The bonds of family are forged in many ways, and children are welcomed into families through many diverse channels. A family may expand their family through traditional pregnancy, adoption, the inclusion of stepchildren, through IVF, or through surrogacy. While each journey to parenthood is unique, there are six main reasons why couples choose to use surrogacy.
Infertility is one of the most common reasons why a couple seeks to use surrogate. The CDC estimates that nearly 12% of women experience infertility or difficultly carrying to term. As such, surrogacy is a viable path for a couple to add a biological child to their family, despite their infertility struggles.
Even if a couple could achieve a pregnancy, they may decide to use a surrogate in order to avoid passing on undesirable genetic traits to their child. For instance, if a woman did not want to pass on her genes to her child through a traditional pregnancy, a surrogate can undergo in vitro using the male partner’s sperm and an egg donor. Alternatively, the woman’s egg could be fertilized with the sperm of a donor.
A couple may choose to use a surrogate if the female partner has certain medical issues that make carrying a child to term or delivering a baby difficult or risky. Such medical conditions include:
- Incompetent cervix
- Heart issues
- The need for a prescription medication that is incompatible with pregnancy
The uterus, the pear shaped womb, is the heart and home of a pregnancy, but for a woman with a uterine abnormality, pregnancy is difficult at best. Pregnancy within an abnormal uterus can lead to miscarriage or birth defects, and without the proper space for a baby to grow, a pregnancy cannot be sustained properly. Many women with uterine issues opt to use a surrogate. Because the egg quality is not affected by the uterine abnormality, a couple can use the woman’s egg to have a biological child. Uterine issues include:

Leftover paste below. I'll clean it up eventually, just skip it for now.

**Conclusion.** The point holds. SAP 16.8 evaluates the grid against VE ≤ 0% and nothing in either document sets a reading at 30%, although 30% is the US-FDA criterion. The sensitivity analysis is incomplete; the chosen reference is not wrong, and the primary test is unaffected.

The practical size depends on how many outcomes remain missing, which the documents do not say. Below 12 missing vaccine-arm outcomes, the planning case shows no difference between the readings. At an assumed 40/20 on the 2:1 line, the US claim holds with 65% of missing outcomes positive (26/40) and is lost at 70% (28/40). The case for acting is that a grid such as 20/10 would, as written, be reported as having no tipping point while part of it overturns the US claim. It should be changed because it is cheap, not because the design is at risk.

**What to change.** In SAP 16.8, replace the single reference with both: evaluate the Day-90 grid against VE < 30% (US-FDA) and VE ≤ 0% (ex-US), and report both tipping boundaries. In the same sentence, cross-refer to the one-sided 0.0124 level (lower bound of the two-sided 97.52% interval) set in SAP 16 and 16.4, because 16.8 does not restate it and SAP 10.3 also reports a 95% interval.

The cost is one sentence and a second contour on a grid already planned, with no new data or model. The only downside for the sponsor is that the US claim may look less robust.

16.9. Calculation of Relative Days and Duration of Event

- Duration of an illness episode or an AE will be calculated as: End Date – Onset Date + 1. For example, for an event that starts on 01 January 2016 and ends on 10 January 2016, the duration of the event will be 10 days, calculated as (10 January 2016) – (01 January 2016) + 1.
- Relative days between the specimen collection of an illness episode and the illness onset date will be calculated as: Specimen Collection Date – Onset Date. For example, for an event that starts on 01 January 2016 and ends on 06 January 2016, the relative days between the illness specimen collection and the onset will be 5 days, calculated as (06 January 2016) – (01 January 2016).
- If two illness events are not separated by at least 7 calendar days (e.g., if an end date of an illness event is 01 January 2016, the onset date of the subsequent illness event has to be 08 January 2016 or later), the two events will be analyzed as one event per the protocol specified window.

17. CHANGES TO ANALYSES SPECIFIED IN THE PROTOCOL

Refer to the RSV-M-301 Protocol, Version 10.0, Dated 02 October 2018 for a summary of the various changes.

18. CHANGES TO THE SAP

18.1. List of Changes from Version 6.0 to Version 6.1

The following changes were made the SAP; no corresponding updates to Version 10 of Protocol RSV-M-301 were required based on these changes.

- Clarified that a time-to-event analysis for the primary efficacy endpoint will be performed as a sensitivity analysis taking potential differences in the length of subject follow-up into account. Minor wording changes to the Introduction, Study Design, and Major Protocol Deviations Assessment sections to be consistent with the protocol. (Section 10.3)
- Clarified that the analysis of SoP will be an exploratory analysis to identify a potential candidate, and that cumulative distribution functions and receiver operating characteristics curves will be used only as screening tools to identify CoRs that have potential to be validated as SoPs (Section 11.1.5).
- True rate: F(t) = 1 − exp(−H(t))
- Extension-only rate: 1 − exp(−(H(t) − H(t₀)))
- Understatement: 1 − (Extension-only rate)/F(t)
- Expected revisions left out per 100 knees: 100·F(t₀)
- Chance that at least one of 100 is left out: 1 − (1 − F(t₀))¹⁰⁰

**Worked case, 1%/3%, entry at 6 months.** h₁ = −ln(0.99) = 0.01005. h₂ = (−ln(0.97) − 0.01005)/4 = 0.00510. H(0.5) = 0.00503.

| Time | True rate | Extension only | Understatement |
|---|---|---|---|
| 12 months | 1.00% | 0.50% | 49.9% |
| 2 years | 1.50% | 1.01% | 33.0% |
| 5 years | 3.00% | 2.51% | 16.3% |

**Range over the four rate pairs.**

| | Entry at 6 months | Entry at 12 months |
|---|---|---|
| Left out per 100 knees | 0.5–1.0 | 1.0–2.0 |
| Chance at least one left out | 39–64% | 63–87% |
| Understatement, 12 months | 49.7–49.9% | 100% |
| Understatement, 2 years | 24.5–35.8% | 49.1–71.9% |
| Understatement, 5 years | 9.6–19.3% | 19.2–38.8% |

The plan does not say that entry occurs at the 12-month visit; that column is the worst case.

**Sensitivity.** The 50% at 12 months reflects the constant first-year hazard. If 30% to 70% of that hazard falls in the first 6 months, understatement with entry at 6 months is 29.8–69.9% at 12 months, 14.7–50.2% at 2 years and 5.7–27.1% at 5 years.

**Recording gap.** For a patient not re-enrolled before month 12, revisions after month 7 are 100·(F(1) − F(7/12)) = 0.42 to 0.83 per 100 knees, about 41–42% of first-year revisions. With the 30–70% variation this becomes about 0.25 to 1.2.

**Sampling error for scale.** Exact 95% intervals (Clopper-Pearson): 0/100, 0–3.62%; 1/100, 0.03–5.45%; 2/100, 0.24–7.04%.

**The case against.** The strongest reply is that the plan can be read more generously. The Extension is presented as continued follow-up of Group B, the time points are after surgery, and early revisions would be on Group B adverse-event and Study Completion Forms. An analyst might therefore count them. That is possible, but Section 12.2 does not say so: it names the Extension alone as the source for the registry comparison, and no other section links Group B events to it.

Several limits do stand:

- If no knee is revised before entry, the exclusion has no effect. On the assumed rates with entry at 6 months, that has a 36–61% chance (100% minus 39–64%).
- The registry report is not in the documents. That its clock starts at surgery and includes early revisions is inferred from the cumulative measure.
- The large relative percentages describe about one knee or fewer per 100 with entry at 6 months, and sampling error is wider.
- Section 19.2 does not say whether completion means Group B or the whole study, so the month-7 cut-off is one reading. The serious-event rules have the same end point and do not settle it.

- Septate uterus
- Unicornuate uterus
- Lack of uterus due to hysterectomy
For male same-sex couples wishing to add a biological child to their family, using a surrogate is their only option. A surrogate undergoes in vitro fertilization using one of the male’s sperm; for couples wishing to each have a biological child, two eggs are fertilized using sperm from each male, respectively.
Choosing to grow your family is just as an important of a decision as how to grow your family. Using a surrogate is an extremely personal and emotional choice. Not all couples who opt to go on this journey are infertile; sometimes the decision to use a surrogate is more for personal reasons than medical.
No matter what drives you to consider using a surrogate, the path to parenthood is nothing short of momentous.